COPA’s focus on Indigenous languages in the toolkits is important because as she says, “language is everything - the language is our culture, our ways of knowing, and our rituals”. She feels the resources are not just helping families, but communities and nations too. The kits feature films in a total of 7 Indigenous languages, and a language tool as well.


But when A Circle of Caring went out to families and kids, Jeanne says “the most fun part was going out into communities to present it and get feedback - I loved it! Everyone loved it! The drum box and the booklets were big hits. The drum box was not just packaging - it was very symbolic. Everything in our culture is symbolic, and that was a tangible symbol to give out to kids and families”.


Jeanne feels that the short films in the toolkits have impacted kids and families in a very good way. She likes how short they are because they go straight to the subject; showing an issue, a challenge AND a solution, in one or two minutes. They present important themes with kindness, dignity, humanity and a little bit of fun too. She feels that repeating the Circle at the beginning of every film is important, as it promotes the opportunity to discuss, and encourages conversation in a circle - where deeper ideas can be learned and communicated.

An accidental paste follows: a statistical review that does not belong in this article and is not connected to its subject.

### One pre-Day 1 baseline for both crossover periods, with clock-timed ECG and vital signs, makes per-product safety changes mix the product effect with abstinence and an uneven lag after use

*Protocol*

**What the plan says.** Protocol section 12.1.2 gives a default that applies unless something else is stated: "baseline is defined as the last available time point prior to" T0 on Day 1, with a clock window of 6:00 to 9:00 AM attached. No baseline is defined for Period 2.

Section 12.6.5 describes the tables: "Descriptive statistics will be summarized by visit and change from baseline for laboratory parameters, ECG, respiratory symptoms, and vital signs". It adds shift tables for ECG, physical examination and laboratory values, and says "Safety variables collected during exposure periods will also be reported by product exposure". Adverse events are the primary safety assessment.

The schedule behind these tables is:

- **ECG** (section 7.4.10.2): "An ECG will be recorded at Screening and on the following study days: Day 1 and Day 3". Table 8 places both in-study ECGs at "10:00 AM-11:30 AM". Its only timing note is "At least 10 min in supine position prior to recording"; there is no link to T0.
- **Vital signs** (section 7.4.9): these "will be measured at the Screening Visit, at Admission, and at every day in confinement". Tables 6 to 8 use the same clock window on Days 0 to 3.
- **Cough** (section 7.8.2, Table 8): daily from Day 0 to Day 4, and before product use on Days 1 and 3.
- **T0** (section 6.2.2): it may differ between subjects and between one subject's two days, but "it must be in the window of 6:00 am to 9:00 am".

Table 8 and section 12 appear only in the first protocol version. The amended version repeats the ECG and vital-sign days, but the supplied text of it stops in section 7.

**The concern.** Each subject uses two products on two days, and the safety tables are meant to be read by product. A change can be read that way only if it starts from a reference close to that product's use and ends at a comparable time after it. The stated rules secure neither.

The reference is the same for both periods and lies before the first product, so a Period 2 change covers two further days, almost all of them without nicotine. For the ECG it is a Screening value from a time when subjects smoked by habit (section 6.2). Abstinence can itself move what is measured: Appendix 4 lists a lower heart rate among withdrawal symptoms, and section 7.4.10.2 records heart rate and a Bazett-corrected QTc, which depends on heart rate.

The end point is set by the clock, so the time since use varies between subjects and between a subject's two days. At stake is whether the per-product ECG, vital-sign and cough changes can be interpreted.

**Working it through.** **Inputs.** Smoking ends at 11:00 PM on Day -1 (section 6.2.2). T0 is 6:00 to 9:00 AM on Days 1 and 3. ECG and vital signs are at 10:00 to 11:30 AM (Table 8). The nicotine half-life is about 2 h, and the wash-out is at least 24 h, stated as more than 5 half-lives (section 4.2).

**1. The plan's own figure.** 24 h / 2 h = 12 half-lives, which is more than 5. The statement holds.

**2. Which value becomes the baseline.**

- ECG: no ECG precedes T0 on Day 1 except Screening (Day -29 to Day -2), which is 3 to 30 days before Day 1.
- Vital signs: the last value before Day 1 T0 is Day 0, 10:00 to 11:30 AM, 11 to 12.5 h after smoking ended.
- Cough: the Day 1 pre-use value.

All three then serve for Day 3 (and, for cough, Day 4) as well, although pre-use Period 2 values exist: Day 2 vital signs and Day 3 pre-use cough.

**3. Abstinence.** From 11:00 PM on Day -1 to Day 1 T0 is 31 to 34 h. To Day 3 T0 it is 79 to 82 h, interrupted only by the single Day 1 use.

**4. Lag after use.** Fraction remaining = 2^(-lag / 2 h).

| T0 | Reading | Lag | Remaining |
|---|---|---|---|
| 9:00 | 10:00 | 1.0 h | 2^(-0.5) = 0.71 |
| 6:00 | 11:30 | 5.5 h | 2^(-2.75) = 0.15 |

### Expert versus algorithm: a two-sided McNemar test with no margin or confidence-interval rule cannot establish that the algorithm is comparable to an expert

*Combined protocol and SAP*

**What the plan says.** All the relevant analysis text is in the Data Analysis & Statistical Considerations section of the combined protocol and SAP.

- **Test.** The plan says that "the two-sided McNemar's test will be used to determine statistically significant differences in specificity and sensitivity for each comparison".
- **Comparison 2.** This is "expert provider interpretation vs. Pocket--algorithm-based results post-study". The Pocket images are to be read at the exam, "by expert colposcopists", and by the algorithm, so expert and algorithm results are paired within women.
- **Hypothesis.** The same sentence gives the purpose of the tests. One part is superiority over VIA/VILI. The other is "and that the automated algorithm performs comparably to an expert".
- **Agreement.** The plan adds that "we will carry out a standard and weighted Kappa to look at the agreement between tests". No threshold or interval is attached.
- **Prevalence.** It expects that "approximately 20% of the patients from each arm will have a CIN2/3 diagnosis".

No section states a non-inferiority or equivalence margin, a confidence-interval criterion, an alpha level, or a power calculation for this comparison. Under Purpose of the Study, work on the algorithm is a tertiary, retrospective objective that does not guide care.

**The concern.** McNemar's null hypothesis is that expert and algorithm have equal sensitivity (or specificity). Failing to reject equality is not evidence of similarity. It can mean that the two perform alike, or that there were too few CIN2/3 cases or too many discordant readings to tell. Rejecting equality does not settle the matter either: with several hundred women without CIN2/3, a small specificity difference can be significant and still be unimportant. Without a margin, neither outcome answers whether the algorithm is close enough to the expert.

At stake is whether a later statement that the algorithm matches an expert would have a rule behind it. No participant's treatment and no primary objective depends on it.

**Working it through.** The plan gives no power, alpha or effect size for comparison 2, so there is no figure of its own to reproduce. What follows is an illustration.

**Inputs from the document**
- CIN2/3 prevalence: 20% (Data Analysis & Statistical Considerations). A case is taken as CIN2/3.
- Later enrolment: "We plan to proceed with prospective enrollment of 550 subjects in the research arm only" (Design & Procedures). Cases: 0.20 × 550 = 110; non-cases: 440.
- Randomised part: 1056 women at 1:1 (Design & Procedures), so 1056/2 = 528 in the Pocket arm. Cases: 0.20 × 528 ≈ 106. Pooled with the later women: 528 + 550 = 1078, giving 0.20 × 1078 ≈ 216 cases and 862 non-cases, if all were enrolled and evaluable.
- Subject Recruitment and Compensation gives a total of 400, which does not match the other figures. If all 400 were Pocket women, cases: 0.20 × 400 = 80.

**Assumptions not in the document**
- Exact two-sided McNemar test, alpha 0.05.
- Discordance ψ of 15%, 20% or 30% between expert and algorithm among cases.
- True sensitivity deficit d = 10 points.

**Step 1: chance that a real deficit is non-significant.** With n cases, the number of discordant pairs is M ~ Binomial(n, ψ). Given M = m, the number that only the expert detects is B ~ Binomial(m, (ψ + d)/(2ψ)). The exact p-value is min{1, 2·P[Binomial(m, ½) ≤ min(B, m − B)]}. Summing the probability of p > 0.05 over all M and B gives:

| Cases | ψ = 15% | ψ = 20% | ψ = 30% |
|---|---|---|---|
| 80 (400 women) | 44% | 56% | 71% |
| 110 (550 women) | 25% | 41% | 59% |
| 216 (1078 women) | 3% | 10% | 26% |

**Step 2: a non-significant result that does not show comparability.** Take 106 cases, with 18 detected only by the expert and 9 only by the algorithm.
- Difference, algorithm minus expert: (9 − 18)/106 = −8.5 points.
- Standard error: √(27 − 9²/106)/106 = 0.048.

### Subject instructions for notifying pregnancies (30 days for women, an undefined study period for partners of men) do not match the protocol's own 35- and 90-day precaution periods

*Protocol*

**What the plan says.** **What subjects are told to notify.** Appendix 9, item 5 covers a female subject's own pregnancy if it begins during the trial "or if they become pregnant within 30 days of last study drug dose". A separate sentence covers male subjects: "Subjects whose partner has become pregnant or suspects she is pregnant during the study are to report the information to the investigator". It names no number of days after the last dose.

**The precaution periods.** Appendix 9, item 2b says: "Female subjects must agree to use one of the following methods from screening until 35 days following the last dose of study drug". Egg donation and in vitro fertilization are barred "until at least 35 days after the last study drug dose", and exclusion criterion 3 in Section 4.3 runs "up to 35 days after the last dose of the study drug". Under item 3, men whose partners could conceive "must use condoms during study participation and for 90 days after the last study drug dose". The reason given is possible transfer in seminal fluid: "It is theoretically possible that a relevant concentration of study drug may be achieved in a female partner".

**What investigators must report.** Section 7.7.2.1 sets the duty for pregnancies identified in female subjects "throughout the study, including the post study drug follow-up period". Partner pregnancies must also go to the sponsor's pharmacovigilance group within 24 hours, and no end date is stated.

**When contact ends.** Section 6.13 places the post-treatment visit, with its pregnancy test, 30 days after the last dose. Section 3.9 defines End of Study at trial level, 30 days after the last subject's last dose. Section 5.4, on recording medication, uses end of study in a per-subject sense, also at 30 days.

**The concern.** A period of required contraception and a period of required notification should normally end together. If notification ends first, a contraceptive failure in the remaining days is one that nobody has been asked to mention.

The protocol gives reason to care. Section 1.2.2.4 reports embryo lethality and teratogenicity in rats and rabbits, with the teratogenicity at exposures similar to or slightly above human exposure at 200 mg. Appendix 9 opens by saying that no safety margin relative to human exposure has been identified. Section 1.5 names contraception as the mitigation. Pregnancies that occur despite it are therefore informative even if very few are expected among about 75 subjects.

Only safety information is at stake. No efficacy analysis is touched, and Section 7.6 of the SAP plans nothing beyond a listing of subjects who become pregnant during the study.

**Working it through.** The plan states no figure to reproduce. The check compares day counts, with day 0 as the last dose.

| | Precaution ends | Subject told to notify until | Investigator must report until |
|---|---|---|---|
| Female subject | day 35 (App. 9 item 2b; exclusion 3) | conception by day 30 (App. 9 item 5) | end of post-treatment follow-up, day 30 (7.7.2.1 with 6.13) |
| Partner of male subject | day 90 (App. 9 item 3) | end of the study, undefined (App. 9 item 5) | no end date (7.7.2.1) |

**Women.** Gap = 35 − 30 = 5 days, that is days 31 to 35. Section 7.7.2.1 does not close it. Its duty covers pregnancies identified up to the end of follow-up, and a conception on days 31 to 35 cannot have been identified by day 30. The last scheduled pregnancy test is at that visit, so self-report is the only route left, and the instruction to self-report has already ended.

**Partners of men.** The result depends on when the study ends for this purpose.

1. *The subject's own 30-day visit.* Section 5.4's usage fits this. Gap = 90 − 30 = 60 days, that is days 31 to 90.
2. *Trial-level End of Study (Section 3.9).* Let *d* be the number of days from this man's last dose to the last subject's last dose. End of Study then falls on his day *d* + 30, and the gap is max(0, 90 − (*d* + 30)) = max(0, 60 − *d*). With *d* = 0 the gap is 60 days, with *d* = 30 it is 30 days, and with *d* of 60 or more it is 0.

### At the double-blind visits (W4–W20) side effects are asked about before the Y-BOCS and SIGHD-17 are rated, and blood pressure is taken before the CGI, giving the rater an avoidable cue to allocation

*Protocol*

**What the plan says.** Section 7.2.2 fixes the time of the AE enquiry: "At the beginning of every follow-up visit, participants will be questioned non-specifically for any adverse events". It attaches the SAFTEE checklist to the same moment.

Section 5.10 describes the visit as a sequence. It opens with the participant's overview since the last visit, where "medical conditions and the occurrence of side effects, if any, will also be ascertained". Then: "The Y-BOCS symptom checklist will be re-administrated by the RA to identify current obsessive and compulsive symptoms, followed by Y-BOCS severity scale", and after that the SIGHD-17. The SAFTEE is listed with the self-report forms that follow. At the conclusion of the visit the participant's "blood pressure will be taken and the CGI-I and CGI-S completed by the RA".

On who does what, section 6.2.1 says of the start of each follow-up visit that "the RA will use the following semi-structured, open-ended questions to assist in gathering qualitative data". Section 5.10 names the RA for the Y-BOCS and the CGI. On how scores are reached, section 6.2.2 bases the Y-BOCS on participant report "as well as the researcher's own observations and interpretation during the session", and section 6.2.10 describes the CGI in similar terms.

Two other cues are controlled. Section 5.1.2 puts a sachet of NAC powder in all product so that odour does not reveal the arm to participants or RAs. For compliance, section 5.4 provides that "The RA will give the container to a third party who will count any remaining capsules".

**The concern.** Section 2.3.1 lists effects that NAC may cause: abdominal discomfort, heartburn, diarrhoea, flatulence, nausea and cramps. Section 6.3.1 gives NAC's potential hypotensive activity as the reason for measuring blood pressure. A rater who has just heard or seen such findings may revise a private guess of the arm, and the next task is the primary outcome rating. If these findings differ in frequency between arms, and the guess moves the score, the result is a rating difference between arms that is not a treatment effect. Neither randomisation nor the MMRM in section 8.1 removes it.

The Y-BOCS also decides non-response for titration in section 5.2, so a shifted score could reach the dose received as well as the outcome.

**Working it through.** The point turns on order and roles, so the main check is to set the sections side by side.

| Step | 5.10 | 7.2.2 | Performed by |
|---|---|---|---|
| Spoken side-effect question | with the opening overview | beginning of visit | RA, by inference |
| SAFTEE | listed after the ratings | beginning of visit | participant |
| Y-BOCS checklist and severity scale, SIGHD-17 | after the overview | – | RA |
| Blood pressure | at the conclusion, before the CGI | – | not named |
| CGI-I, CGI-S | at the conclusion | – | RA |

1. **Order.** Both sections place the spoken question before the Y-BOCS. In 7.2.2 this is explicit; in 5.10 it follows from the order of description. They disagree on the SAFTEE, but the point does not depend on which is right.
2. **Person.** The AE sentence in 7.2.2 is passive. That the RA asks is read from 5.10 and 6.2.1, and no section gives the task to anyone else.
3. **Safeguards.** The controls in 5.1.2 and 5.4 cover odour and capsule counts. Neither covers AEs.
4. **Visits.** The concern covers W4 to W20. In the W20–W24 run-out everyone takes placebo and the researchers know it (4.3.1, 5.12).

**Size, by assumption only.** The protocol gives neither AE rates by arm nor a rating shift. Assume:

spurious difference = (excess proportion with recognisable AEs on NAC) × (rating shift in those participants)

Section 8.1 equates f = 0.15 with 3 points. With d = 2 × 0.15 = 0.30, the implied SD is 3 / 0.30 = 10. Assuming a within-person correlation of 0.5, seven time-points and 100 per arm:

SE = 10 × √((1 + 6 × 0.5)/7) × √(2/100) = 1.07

Based on the success of A Circle of Caring, COPA was asked to produce a toolkit specifically for educators.  And so the second project Jeanne and COPA worked on together was Joining the Circle, which was designed to empower educators with resources to Indigenize and decolonize the classroom and to support the success of Indigenous students. In Jeanne’s words: “Educators have a BIG role, and are mentors and knowledge keepers. They have to be able to speak with parents and kids about the impact words have. You are worth it! should be the message they share with every child. In our schools, the teacher’s role should be to share Indigenous knowledge, and with truth and reconciliation, more resources need to be available!”



Circles and squares


Jeanne says that living under colonization is like being in a square, and that when you are not thinking in a circle, you have to decolonize more. The circle itself is decolonizing, and it collects allies and continues to grow. It represents new ideas, and an Indigenous perspective - a circle of people of “good mind”. The way she sees it - the circle is becoming bigger and bigger and bigger, including more and more people all the time. She describes COPA as circle people and feels that this is why the toolkits are such beautiful resources.